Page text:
Remote Canadian solar project inspires international community

 

On the shores of Great Slave Lake in the Northwest Territories, a local First Nation is inspiring the world’s Arctic communities to switch to renewable energy.

For decades, the Lutsel K’e Dene First Nation (LKDFN) relied solely on fossil fuels to meet its electricity needs. Its remote location meant that diesel fuel, which contributes to climate change and air pollution, was the community’s only available source of electricity generation.

In 2013, green energy champions in Lutsel K’e started gathering support from local and federal governments to raise money for a solar installation. With support from our customers, Bullfrog Power partnered with the LKDFN to help fund the community’s first solar power station. After years of hard work by Lutsel K’e residents, the solar array launched in 2016.

Because the First Nation owns the solar array, it was able to negotiate a power purchase agreement with Northwest Territories Power Corporation. This agreement gives the LKDFN the distinction of becoming the first independent power producer anywhere in Canada’s territories—which means the LKDFN is now the first non-government entity to generate electricity and reap the economic benefits on behalf of the people who live in the community.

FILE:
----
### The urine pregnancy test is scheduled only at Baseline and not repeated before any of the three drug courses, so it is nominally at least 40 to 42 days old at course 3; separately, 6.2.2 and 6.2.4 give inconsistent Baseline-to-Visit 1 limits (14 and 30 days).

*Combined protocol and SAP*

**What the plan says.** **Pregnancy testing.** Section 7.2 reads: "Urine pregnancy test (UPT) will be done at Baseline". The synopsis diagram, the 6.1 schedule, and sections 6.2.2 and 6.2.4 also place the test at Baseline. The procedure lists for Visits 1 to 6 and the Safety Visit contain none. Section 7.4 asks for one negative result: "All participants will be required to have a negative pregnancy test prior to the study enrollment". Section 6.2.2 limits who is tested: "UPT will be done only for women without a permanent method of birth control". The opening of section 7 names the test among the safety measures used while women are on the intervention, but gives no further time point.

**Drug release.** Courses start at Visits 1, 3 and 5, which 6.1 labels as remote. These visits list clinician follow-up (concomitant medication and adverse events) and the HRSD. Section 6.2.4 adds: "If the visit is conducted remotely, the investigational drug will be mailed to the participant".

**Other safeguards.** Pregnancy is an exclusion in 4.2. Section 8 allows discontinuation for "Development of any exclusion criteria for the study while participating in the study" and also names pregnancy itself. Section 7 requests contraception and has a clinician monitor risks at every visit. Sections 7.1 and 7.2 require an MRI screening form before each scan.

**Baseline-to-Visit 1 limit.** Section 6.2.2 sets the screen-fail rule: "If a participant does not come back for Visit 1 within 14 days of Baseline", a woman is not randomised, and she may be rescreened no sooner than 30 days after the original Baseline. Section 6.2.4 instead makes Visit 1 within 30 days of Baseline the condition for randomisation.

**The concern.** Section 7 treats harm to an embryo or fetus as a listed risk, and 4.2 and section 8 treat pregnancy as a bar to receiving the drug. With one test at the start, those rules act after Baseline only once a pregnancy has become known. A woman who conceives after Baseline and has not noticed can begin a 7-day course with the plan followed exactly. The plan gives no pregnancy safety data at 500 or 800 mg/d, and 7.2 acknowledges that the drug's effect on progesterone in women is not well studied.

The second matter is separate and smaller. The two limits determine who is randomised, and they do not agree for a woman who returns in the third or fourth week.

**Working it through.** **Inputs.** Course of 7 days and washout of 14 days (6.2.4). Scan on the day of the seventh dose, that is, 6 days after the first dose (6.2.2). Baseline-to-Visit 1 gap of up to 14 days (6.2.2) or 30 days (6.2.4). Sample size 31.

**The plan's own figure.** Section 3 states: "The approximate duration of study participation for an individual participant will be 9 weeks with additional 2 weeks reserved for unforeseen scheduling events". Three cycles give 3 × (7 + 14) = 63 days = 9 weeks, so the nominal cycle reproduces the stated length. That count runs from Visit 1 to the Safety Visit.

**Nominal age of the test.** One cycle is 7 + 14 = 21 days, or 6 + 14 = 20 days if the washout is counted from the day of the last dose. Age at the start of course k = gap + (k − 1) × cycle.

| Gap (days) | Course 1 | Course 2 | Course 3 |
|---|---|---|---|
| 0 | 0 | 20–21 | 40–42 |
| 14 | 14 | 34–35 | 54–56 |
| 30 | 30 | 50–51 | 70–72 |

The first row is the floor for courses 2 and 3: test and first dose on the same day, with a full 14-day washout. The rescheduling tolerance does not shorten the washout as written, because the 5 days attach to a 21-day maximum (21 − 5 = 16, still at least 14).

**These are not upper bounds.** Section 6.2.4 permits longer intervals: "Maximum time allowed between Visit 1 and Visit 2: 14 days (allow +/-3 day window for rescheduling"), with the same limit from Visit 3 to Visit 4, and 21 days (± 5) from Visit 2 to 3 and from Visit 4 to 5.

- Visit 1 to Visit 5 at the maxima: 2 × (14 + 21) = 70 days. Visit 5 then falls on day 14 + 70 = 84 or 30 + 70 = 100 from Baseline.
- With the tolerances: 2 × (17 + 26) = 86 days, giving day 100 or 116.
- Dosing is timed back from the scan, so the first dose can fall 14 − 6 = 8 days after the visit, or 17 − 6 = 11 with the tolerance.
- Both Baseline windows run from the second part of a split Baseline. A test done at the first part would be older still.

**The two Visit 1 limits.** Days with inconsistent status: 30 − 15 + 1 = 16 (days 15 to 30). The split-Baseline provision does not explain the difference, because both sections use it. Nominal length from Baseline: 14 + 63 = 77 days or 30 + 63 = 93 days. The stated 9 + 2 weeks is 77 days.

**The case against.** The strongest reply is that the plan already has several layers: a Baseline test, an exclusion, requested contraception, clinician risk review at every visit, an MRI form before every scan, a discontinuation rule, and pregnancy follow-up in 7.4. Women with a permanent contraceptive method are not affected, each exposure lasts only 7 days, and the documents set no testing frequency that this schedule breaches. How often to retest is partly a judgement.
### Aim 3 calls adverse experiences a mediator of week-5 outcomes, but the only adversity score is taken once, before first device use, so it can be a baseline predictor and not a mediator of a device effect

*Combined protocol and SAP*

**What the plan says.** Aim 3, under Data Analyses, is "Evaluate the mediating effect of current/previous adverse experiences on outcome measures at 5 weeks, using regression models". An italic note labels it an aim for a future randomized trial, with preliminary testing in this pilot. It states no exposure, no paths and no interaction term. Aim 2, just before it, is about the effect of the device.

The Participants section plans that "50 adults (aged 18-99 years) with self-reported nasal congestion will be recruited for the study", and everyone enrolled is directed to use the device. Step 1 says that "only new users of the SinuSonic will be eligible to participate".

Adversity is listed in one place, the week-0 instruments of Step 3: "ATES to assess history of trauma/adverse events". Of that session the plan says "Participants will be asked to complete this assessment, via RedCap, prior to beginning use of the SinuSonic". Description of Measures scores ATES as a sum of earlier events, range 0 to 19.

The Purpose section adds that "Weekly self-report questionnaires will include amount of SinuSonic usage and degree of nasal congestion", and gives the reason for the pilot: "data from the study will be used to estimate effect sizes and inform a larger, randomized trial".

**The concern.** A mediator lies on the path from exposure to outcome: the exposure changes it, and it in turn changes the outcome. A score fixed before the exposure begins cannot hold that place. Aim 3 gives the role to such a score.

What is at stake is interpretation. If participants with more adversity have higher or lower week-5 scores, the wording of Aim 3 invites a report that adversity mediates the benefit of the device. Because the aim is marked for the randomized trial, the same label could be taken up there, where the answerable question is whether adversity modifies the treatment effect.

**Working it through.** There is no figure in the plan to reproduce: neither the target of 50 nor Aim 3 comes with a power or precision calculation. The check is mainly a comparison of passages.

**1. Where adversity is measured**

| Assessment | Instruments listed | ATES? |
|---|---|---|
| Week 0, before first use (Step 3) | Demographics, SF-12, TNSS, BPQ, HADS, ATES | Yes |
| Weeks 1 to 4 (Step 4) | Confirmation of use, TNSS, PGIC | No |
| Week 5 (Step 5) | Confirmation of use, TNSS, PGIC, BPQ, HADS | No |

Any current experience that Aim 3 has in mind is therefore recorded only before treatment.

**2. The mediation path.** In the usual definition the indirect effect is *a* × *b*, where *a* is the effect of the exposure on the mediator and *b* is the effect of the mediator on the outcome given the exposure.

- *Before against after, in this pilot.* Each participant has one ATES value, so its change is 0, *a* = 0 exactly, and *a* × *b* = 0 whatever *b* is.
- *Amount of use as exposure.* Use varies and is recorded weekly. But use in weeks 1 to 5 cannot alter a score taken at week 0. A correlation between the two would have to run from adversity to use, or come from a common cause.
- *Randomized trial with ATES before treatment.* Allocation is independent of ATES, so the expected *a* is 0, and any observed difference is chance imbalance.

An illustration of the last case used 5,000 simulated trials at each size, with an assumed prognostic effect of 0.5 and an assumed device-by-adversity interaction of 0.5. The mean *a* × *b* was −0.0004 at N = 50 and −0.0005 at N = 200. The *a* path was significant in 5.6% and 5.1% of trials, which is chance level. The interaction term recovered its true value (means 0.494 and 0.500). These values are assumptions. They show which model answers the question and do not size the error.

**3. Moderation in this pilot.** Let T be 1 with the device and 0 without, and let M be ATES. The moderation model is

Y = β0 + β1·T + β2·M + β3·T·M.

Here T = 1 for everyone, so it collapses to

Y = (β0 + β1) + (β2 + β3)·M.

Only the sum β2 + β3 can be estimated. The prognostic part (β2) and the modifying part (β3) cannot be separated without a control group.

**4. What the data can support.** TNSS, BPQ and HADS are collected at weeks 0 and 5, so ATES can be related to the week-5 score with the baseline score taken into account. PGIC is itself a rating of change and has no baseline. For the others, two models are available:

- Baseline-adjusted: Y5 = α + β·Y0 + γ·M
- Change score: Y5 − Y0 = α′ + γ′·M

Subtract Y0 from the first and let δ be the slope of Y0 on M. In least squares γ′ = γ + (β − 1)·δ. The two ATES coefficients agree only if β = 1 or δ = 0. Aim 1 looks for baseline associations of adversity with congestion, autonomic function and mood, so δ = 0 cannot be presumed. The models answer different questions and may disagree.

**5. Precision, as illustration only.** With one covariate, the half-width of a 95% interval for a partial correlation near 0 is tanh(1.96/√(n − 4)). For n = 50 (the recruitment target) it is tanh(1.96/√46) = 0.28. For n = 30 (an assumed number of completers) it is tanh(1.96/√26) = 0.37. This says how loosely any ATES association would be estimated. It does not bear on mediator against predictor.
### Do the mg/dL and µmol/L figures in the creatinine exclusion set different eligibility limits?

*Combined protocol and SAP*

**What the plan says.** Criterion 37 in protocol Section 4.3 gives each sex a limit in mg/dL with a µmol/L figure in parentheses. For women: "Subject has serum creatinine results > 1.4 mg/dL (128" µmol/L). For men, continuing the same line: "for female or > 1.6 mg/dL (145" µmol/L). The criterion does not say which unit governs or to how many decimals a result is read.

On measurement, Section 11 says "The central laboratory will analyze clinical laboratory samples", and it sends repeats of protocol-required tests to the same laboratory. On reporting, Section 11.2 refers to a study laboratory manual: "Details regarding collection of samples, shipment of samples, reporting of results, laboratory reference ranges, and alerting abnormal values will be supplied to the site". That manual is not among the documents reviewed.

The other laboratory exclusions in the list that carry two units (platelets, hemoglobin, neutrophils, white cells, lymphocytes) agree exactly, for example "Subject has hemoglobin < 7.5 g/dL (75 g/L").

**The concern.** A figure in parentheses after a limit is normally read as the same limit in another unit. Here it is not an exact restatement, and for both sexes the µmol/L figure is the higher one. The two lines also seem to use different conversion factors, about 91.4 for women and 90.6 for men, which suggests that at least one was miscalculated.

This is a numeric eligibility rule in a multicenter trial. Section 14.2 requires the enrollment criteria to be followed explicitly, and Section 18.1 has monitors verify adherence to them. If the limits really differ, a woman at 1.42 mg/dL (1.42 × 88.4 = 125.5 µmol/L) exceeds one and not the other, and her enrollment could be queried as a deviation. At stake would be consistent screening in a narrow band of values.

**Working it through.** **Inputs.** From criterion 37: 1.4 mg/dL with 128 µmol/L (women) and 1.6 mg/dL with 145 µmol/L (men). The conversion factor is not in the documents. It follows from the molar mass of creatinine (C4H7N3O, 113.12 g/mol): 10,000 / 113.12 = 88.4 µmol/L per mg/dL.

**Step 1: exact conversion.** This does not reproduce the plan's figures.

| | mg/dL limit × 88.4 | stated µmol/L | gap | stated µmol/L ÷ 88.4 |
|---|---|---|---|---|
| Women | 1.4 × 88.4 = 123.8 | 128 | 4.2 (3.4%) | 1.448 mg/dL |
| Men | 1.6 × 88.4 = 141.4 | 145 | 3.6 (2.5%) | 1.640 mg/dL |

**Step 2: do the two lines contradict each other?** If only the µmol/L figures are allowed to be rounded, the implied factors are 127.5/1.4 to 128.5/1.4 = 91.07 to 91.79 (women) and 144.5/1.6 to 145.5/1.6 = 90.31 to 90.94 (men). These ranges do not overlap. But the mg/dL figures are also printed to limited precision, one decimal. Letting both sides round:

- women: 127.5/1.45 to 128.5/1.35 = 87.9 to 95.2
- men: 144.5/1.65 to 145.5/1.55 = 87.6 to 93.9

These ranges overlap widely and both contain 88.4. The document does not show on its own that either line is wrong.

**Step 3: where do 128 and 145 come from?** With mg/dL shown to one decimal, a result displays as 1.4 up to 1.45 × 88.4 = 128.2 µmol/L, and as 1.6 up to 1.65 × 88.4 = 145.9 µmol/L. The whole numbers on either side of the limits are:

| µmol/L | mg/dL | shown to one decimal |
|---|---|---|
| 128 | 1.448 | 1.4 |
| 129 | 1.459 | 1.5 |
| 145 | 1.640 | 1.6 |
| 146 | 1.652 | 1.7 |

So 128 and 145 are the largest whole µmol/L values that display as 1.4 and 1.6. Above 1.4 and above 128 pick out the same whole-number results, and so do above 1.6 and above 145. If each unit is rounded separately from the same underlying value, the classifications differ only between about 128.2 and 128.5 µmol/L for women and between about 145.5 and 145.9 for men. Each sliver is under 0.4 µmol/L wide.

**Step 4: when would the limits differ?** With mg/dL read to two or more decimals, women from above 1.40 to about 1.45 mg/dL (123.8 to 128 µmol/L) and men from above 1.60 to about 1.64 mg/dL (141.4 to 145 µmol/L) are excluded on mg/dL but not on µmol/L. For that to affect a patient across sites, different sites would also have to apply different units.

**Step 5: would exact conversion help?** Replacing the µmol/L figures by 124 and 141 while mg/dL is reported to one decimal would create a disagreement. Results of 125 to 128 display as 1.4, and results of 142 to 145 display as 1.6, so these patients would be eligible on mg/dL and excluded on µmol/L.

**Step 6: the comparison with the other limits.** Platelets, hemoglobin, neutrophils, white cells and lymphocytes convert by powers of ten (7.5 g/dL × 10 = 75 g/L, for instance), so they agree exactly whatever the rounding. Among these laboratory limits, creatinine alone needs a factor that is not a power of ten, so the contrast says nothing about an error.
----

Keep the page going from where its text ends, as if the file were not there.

From left, on the site where the solar installation stands now: Laura Jane Michel, Former Chief Felix Lockhart, Sudhir Jha, Donald Andre, Mod Casaway, Wayne Barnes, Derek Michel
From left, on the site where the solar installation stands now: Laura Jane Michel, Former Chief Felix Lockhart, Sudhir Jha, Donald Andre, Mod Casaway, Wayne Barnes, Derek Michel

With the launch of the solar project, the LKDFN wanted to demonstrate the “sustainable path open to communities across Canada, particularly in northern communities that rely on diesel generators,” said Agatha Laboucan, SAO/Band Manager, LKDFN.

Earlier this year, just shy of the one-year anniversary of the launch of the solar project, Arctic community members from Canada, the United States and Greenland visited Lutsel K’e to learn how they could recreate the community’s success with renewables at home. Through an Arctic tour of Canada, Alaska and Iceland, the group will learn from those who have implemented solar, wind, biomass and geothermal energy in remote communities. The tour is being organized by the Arctic Remote Energy Networks Academy, which is a remote community capacity building initiative promoted and led by the Arctic Council Sustainable Development Working Group.

A sunny, snow-covered day in Lutsel K’e
A sunny, snow-covered day in Lutsel K’e

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